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ARRA Investments in Rehabilitation: Comparative Effectiveness Research


Public Health Burden
NIH has a long-standing interest in research in rehabilitation, including burn and stroke rehabilitation. The pain from severe burn injuries is usually excruciating and difficult to control. Strong opioid pain medication cannot alleviate all burn pain, and can have a number of adverse side effects; adjunctive interventions with no side effects are highly desirable. Post-stroke shoulder pain is a major rehabilitation problem, affecting up to 60% of moderate to severely impaired stroke survivors. Electrical stimulation therapy has been shown to be effective in reducing pain; however, clinical skill or intensive patient training is required to reliably place electrodes on a daily basis and adjust stimulation parameters to provide treatment that the patient can tolerate. ARRA funding has provided a unique opportunity to enrich the science base in rehabilitation medicine through comparative effectiveness research.

Comparative Effectiveness Studies
Comparative effectiveness studies compare the clinical outcomes, effectiveness, and appropriateness of items, services, and procedures that are used to prevent, diagnose, or treat diseases, disorders, and other health conditions. Across the United States, clinicians and patients confront important health care decisions without adequate information. Due to astonishing achievements in biomedical science, clinicians and patients often have a wide variety of choices when making decisions about diagnosis, treatment, and prevention, but it is frequently unclear which therapeutic choice works best for whom, when, and in what circumstances. Comparative effectiveness research (CER) helps provide information that helps clinicians and patients choose which option best fits an individual patient's needs and preferences. In addition, policy makers and public health professionals need to know what approaches work best to prevent illness and disease. ARRA-Funded CER related to rehabilitation includes:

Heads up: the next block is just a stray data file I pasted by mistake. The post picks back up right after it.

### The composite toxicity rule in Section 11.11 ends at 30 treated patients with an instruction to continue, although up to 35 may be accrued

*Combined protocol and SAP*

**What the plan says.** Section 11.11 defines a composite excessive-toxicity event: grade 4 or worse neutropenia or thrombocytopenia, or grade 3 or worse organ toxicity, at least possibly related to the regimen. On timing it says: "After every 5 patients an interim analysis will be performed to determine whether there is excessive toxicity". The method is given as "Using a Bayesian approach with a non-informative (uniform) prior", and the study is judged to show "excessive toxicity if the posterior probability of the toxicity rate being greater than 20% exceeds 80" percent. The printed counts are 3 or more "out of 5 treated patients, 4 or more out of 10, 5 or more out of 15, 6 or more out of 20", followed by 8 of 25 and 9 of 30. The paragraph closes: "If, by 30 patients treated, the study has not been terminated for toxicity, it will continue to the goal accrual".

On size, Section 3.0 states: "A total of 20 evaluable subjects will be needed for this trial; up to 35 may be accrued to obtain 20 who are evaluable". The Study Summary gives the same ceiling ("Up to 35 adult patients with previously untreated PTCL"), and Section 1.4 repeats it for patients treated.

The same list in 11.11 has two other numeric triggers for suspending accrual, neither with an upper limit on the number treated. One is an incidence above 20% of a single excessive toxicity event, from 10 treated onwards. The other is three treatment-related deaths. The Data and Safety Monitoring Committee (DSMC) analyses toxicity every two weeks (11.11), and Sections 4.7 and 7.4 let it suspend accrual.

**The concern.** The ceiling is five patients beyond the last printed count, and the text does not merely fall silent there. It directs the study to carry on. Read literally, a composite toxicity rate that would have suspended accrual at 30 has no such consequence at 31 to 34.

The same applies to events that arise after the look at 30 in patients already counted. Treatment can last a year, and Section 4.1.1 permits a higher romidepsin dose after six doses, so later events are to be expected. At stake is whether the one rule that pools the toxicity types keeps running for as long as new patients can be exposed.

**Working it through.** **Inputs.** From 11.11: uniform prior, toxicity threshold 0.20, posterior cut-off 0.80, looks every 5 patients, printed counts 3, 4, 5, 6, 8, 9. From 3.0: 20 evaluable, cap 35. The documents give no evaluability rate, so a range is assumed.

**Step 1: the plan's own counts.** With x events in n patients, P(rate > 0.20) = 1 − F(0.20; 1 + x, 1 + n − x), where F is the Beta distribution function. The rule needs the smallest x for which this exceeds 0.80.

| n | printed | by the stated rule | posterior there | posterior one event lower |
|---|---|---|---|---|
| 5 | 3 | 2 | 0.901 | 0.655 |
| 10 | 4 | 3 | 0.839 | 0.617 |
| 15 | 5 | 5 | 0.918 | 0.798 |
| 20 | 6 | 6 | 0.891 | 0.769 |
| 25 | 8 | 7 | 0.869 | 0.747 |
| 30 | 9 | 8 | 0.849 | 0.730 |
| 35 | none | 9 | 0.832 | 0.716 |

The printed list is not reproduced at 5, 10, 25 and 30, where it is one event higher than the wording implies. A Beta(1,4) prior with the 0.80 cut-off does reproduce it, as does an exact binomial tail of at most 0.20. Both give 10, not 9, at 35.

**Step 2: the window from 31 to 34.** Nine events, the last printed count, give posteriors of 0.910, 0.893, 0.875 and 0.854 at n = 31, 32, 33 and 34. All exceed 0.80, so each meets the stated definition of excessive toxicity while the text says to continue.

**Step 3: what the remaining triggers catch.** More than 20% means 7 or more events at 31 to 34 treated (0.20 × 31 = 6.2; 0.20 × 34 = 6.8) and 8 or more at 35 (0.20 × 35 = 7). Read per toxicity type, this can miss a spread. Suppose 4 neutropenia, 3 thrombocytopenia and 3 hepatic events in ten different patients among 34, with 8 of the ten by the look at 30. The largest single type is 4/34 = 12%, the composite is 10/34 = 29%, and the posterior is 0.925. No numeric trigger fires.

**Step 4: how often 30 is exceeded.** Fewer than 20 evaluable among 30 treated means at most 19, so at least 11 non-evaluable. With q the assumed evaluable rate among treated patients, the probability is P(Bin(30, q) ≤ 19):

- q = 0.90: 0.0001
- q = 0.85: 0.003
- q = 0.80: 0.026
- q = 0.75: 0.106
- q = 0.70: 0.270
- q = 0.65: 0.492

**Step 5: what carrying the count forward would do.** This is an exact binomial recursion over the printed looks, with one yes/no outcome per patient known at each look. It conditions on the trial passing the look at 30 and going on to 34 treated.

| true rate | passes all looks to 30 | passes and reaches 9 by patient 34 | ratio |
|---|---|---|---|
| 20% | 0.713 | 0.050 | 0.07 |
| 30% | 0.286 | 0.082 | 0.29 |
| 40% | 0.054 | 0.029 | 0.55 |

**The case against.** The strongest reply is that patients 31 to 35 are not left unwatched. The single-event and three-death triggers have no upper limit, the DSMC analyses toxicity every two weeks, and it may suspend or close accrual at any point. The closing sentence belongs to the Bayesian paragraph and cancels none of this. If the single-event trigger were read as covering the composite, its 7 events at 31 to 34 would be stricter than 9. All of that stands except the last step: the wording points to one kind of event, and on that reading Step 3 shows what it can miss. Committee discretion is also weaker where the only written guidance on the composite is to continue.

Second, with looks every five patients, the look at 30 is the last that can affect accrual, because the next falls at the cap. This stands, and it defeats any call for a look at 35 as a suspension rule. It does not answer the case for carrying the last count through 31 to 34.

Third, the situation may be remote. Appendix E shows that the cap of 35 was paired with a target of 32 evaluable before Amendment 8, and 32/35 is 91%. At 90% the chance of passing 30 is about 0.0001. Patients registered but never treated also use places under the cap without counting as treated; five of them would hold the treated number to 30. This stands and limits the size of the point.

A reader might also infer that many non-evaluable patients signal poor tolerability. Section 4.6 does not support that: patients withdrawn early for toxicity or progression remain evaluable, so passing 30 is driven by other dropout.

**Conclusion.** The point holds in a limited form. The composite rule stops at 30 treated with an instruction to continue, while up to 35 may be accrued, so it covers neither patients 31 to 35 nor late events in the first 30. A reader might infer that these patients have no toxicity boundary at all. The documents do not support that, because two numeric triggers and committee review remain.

• The long-term objective of the Optimizing the Control of Pain from Severe Burns (OCPSB) project is to advance understanding of non-pharmacologic control of pain from severe burn injuries and other etiologies by applying state-of-the-art advances in virtual reality (VR) technology as a psychologically based treatment.1
  • Massive burns are associated with a persistent and sustained hypermetabolic response characterized by muscle wasting, immunodeficiency, organ dysfunction and a delay in wound healing. The NIGMS funded Effect of Insulin and Propranolol on Post Burn Hypermetablolism and Inflammation (IPPBHI) project is testing whether two commonly used drugs, either alone or in combination, can attenuate the long-lived and devastating catabolic state that follows severe burn injury.2
  • Researchers have now developed a less invasive, intramuscular method for delivering electrical stimulation therapy through implants, and are working to test whether this method is more effective than conventional best practices in reducing post-stroke shoulder pain.3



  1. 5R01GM042725-18 - Optimizing the Control of Pain from Severe Burns - Patterson, Dave (WA)
  2. 5R01GM056687-11 - Effect of Insulin and Propranolol on Post Burn Hypermetabolism and Inflammation,- Herndon, David (TX)
  3. 5R01HD059777-02 - Electrical Stimulation for Hemiplegic Shoulder Pain.


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